On the pop side of the business, plenty of record companies have gone bust because the cost of albums and tours was more than the royalties and tickets.

    Why don't I have the right to earn money over a period? You dont like it? Don't buy the product.

  • rate this
    0

    Comment number 11.

    Those that can do.

    Those that can't, seem to feel 'why should...' will drag things neatly and shared profitably down to their level with little effort.

    These days, they seem the more indulged.

    Nice to find there can still be exceptions.

  • rate this
    +3

    Comment number 10.

    @9.Hastings - I agree (and know) that the vast majority of the people who make music don't make that much.

    You still make that £8 though don't you. If all of a sudden your work became popular you'd make much more.

    But again why should anyone make 1 record and expect to live off it for a lifetime?

    If it happens then great, but it shouldn't be law that it has to happen.

  • rate this
    +1

    Comment number 9.

    @ravenmorpheus2k

    Shows how little you know! I still get royalties from music I wrote 20 years ago. I get about £8 per year.

    The PRS has 80,000 members - the huge majority of us do not get enough royalties to live on even though we are full time composers.

    Just because McCartney gets a fortune does not mean the other 90% of us make a lot of money.

  • rate this
    +14

    Comment number 8.

    @5.MIke Batt - I'd love to do a few months work, then live for the next 50-70 years not having to work again because I get a steady stream of income from that few months work.

    It's high time the music (and entertainment as a whole) business joined the real world, where people don't work for a few months a year, then sit back and watch the money roll in for infinity.

  • rate this
    -6

    Comment number 7.

    Okay - major correction time!

    Music copyright was changed in the UK from 50 to 70 years in 1988 to bring us in line with the US and Major EU countries.

    I think the summit has been about getting other countries into line and to iron out some oddities. Also, some proposed an extension to 95 years, but many were against this.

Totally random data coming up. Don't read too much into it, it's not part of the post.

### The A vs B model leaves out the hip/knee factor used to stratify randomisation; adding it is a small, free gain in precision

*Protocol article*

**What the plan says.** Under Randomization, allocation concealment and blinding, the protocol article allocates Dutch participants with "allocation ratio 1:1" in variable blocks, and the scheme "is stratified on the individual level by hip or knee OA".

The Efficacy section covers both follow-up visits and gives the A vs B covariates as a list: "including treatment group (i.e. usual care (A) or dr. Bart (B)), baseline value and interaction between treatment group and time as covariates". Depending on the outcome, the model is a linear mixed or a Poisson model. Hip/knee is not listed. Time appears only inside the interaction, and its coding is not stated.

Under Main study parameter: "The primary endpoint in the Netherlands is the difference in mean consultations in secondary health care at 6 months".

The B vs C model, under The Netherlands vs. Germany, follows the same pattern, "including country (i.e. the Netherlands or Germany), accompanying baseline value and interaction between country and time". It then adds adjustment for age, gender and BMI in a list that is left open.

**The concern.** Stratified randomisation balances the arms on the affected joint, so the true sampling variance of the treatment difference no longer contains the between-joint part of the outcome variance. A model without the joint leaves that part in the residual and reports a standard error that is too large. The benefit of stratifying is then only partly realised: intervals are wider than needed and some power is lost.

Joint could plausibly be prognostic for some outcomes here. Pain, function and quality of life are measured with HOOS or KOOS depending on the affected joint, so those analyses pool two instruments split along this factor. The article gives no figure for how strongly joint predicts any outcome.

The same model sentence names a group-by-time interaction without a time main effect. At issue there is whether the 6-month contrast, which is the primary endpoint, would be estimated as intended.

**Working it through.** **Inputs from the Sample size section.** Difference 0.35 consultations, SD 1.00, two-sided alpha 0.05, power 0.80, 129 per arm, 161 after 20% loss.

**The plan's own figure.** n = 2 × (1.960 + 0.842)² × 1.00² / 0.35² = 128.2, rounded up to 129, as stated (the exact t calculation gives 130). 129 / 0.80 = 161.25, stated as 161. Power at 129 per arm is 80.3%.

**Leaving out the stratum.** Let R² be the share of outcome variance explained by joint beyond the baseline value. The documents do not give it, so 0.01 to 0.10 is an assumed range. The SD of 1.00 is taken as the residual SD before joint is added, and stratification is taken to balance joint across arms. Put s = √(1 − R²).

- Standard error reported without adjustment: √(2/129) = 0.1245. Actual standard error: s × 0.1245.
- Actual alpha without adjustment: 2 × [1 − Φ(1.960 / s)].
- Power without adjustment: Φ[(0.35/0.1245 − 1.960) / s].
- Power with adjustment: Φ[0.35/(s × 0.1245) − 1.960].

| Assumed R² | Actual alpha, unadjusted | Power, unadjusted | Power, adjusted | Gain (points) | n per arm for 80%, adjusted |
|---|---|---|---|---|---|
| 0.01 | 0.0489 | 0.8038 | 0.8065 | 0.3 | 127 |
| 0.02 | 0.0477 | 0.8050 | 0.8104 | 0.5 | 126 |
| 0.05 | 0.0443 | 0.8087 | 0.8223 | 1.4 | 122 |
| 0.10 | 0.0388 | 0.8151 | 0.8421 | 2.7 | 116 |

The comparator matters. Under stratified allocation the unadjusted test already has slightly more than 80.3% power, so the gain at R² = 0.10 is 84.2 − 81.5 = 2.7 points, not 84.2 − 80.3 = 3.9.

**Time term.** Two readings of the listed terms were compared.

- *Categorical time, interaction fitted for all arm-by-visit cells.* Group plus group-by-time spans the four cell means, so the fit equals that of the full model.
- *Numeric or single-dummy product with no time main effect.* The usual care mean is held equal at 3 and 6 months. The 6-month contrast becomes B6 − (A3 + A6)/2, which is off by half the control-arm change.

As for reducing it - if you want free music - learn to compose it!

  • rate this
    +11

    Comment number 6.

    @5. MIke Batt
    The point is they should invest the income over the intervening 50 years to provide for their old age like normal people. After all the builder of your house doesn't turn up and demand a fee from you every time you walk in the front door or simply because he wants to retire and hasn't thought finance it...

  • rate this
    -4

    Comment number 5.

    Why shouldn't someone who creates something earn from it? A house doesn't have to be donated to the National Trust after 50 years. Most people in the music biz aren't rich - they depend on this income from maybe a small hit years ago, or a lifetime playing. At 70, they need the money just as it got cut off. Congrats and thanks to those who fought for this. Shame on the stingy opponents.

  • rate this
    +6

    Comment number 4.

    If anything it should have been revised down not up. Goalpost moving at its best, why don't we just go the whole hog and extend it to say.. 2 bazillion years?

  • rate this
    +17

    Comment number 3.

    Already fifty years is excessive. The stench of greedy music companies fighting to compensate their failure to understand the impact of the web pervades the air.

  • rate this
    +15

    Comment number 2.

    I thought this was resolved long ago.
    Anyway, if Great Britain's answer to Elvis Presley, Cliff Richard has been among the country's most popular singers since the 1950s & even the arrival of the Beatles in the 1960s could not eclipse him, why didn't he sock something away for his older years, like a retirement savings plan?
    (He's a "sir" - Sir Harold Webb (his real name).

  • rate this
    +17

    Comment number 1.

    I'm no expert but expecting a tune from the 60's to provide a pension is short sighted. If you have numerous/smash tunes like Sir Cliff you'll already be fine. If not, a far more sensible route would be to save some of your earnings in the intervening years from the tune (or other work) for your twilight years... like the rest of us non-celebrity mortals...